FILM OF THE MONTH
Lost Daughter (2021)
“This sinuous adaptation of the novel by Elena Ferrante marks a supremely confident feature directing debut from Maggie Gyllenhaal, who also penned the screenplay. The two timelines—Leda present (played by Olivia Colman) and Leda in the past (played by Jessie Buckley)—are woven in serpentine coils that twine together, in this portrait of the kind of motherhood that isn’t afraid to bare its teeth.
In 2018 Elena Ferrante wrote an article published in The Guardian headlined: ‘Maggie Gyllenhaal is filming one of my books. It’s her story to tell now’
“It’s important for me—for her, for all women—that her work be hers and turn out well. Mine already exists, with its strengths and defects… So I don’t want to say: you have to stay inside the cage that I constructed. We’ve been inside the male cage for too long—and now that that cage is collapsing, a woman artist has to be absolutely autonomous. Her search shouldn’t encounter obstacles, especially when it’s inspired by the work, by the thought, of other women.”
Munich The Edge of War. (2021)
Well received at The London Film Festival in 2021. Jeremy Irons is impressive as Neville Chamberlain. Ben Power (Hollow Crown) has adapted Robert Harris’ novel.
“Harris up-ends conventional Churchillian wisdom to give appeasers some of the best tunes. We feel the public horror at any return to the carnage of 1914-18, and see why the canny Chamberlain could appear to majority opinion across Europe as a Messiah of Peace, robed in the drab costume of an elderly accountant”. Boyd Tonkin The Financial Times.
All is Lost (2013)
Deep into a solo voyage in the Indian Ocean, an unnamed man (Redford) wakes to find his 39-foot yacht taking on water after a collision with a shipping container left floating on the high seas. With his navigation equipment and radio disabled, the man sails unknowingly into the path of a violent storm.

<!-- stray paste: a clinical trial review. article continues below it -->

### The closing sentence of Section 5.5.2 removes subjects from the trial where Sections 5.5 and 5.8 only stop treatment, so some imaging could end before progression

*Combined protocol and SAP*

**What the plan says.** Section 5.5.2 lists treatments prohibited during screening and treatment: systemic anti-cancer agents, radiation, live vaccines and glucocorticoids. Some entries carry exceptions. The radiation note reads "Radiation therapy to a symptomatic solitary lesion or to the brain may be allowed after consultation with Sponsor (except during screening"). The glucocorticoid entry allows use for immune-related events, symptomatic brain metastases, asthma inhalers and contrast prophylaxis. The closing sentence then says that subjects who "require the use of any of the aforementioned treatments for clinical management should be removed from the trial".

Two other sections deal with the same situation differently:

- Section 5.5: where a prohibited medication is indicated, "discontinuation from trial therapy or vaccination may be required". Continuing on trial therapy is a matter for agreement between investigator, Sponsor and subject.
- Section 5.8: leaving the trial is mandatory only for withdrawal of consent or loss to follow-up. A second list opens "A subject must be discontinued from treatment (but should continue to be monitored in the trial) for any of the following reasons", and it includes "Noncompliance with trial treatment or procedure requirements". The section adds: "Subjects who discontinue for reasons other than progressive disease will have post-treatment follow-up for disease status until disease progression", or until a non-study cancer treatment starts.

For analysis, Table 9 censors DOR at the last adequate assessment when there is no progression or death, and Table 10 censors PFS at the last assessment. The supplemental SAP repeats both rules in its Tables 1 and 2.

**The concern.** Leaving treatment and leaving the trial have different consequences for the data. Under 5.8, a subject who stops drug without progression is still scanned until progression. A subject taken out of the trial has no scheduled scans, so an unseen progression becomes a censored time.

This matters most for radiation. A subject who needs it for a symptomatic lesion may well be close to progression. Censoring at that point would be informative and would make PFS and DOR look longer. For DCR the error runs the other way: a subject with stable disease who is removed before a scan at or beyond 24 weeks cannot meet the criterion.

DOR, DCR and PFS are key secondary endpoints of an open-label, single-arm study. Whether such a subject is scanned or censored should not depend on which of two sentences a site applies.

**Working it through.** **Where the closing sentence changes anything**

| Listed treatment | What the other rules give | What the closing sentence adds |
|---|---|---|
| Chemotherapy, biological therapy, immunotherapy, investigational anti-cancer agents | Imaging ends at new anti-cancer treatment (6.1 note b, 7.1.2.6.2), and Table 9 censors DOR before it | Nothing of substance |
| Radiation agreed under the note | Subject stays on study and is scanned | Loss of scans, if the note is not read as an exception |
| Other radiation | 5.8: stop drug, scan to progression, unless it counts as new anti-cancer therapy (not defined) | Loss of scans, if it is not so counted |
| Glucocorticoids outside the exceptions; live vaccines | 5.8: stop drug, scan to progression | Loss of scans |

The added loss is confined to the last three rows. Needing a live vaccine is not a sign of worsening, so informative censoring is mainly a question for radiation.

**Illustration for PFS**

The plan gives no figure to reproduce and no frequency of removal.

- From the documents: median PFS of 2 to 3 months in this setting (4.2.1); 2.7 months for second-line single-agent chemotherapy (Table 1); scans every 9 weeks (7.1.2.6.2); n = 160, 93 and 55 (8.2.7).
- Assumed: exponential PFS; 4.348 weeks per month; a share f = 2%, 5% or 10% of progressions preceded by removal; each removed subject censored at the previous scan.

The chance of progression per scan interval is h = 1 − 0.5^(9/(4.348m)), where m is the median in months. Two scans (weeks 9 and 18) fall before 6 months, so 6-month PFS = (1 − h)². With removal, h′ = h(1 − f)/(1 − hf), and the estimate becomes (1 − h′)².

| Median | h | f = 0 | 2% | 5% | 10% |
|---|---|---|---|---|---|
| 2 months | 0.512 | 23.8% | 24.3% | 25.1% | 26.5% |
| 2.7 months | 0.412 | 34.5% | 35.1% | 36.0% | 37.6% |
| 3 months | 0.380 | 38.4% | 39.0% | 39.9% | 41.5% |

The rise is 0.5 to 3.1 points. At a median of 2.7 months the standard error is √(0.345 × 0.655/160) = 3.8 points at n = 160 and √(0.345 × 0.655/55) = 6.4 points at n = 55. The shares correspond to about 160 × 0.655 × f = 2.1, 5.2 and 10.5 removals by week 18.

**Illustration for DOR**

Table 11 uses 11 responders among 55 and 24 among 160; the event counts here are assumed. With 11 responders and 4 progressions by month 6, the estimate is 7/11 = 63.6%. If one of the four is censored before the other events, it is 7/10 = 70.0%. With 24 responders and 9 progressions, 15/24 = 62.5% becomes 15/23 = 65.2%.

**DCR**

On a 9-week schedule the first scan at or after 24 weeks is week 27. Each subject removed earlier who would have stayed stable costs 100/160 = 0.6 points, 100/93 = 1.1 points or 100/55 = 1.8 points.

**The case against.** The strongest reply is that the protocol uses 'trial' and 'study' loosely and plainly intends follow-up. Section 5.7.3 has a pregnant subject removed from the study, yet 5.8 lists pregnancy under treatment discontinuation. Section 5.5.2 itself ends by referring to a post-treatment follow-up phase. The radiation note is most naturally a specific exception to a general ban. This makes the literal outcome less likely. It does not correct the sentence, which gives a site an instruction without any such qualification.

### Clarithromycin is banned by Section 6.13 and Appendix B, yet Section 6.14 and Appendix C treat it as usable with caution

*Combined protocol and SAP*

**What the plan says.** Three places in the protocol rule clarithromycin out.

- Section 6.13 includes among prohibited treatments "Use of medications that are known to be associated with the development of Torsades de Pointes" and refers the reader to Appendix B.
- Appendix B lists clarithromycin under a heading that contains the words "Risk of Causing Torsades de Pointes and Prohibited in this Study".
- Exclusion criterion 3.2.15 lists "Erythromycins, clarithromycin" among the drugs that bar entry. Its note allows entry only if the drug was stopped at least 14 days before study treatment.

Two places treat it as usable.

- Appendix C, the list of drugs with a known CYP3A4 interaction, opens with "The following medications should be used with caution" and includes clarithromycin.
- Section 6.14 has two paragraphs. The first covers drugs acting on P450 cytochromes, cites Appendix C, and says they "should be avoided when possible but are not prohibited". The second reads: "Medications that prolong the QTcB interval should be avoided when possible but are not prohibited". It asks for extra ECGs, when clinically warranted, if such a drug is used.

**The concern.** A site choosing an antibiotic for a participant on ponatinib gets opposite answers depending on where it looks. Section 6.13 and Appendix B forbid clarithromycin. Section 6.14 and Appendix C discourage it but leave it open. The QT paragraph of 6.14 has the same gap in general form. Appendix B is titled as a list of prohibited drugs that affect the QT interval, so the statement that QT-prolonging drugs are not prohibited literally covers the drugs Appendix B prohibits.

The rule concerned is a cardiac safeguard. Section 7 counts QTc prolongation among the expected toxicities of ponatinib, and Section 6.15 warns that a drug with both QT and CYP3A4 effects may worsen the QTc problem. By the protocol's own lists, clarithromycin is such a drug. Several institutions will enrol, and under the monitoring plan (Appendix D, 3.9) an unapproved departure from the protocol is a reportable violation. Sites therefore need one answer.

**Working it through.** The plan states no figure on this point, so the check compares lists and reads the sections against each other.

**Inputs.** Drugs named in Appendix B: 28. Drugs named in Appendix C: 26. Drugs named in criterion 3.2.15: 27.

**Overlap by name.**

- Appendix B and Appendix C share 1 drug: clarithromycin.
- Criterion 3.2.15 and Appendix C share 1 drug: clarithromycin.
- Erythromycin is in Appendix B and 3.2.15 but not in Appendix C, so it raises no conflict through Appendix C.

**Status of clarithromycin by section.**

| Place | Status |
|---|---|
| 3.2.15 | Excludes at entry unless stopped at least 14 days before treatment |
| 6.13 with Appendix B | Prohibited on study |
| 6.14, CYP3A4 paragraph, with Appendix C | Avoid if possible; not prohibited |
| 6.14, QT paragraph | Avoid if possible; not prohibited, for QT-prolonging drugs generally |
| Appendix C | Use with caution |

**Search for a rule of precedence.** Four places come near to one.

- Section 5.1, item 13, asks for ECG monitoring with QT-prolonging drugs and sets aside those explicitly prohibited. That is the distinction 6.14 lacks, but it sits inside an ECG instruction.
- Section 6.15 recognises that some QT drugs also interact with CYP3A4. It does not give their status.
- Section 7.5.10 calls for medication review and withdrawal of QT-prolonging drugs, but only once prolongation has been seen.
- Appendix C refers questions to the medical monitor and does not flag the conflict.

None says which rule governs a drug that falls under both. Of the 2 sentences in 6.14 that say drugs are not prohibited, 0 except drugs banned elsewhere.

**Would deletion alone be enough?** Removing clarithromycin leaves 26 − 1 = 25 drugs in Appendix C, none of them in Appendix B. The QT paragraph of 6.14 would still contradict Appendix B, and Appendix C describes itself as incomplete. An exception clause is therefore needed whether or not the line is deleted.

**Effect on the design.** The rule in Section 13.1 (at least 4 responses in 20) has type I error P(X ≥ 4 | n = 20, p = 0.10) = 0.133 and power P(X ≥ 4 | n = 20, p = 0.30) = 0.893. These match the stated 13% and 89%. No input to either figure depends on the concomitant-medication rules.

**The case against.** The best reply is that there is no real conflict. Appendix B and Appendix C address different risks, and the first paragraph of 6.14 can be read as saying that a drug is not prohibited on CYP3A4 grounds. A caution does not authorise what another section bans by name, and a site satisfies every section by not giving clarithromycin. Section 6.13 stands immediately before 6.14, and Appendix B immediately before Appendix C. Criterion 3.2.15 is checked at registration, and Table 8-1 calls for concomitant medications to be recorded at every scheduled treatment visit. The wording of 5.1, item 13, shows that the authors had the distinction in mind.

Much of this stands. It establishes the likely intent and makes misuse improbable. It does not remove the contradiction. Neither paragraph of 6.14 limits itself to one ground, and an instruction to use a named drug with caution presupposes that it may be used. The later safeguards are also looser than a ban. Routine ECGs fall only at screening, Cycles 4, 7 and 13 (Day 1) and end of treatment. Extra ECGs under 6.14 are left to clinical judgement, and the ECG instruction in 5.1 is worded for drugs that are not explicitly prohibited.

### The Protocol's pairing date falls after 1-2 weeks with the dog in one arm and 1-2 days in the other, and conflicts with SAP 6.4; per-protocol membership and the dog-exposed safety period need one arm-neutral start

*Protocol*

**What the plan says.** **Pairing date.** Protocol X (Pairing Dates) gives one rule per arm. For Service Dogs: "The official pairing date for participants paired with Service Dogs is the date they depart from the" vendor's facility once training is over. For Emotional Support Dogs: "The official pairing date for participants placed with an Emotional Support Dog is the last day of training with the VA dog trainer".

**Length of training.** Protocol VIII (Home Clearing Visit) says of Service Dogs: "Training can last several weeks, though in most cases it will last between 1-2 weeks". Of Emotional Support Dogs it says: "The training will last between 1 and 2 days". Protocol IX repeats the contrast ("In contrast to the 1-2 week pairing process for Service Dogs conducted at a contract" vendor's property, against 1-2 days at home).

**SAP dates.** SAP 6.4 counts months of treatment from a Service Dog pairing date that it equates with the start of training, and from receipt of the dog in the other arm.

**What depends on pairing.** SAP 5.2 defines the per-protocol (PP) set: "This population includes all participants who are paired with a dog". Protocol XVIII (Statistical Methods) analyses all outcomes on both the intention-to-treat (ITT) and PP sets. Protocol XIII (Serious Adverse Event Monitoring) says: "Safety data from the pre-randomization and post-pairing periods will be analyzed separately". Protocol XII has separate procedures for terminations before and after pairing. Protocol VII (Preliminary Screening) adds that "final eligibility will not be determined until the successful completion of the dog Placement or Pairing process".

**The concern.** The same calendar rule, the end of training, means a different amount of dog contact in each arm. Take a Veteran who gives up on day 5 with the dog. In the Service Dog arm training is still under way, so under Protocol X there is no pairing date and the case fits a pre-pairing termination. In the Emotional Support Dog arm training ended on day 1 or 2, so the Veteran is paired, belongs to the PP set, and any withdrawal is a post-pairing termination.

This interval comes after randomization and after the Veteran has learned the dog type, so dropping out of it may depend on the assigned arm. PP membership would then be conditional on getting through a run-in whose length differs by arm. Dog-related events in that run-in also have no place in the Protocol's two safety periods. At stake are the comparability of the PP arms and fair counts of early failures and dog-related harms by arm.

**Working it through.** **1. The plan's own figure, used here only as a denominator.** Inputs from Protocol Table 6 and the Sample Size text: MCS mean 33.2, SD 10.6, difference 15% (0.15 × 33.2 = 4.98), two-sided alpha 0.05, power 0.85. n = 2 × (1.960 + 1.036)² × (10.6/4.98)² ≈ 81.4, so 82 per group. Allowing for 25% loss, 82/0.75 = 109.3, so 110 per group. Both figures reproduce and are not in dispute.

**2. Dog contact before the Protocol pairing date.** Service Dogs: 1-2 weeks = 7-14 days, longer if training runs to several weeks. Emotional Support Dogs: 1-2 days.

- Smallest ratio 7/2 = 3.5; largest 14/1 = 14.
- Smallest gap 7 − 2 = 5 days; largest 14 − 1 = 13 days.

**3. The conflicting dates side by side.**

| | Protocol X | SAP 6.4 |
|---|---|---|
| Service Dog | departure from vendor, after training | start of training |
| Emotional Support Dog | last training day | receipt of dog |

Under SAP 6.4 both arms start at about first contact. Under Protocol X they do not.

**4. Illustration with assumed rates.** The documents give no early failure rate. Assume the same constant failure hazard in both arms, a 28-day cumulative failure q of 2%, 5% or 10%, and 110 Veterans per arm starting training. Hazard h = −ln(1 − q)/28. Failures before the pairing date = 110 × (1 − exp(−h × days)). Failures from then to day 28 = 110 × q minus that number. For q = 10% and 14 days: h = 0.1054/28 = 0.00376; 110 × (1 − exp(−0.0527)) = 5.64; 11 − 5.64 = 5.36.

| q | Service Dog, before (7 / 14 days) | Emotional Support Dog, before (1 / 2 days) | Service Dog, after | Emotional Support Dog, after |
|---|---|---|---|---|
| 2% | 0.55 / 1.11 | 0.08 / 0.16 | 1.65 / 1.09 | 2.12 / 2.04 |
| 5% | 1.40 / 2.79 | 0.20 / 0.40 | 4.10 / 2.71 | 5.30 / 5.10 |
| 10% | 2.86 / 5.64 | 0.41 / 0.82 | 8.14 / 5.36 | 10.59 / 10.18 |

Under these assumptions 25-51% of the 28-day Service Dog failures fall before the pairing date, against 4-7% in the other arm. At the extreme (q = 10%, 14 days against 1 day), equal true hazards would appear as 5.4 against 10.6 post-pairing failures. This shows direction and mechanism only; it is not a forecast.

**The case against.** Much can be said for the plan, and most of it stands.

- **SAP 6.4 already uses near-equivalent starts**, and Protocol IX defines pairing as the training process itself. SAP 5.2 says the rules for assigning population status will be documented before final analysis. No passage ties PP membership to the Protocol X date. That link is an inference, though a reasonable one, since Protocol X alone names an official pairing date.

“In his late seventies, Robert Redford has never held the camera as magnificently as he does in the survival-at-sea thriller All Is Lost.” David Edelstein. New York Times.
In 1959, Truman Capote learns of the murder of a Kansas family and decides to write a book about the case. While researching for his novel In Cold Blood, Capote forms a relationship with one of the killers, Perry Smith, who is on death row.
“The mesmerizing performance of Phillip Seymour Hoffman as the celebrated writer dominates every scene, while director Bennett Miller and screenwriter Dan Futterman’s penetrating study enthralls in every aspect.” David Rooney. Variety.
Love Story (1970)
To some this will be a trip down memory lane. Number 9 in The American Film Institute List of The Most Romantic Films of All Time. It is also one of the highest grossing films of all time.
“Love Story is a three-handkerchief movie if you are hard boiled. Otherwise, it rates six hankies.” Tony Mastroianni. Cleveland Press.
The Tragedy of Macbeth
Joel Coen’s first outing without his brother and regular co-director has adapted of Shakespeare’s play for the screen. Denzel Washington and Francis McDormand play the leading couple.
“Of all Shakespeare’s plays, Macbeth may be the best-served by cinema, with terrific, distinctive adaptations over the years from Welles, Akira Kurosawa, Roman Polanski, and most recently Justin Kurzel, with Michael Fassbender and Marion Cotillard.” Robbie Collin. The Telegraph.
“The movie hits its stride immediately with a taut, athletic urgency and it contains some superb images—particularly the eerie miracle of Birnam Wood coming to Dunsinane, with Malcolm’s soldiers holding tree-branches over their heads in a restricted forest path and turning themselves into a spectacular river of boughs. This is a black-and-white world of violence and pain that scorches the retina.” Peter Bradshaw. The Guardian.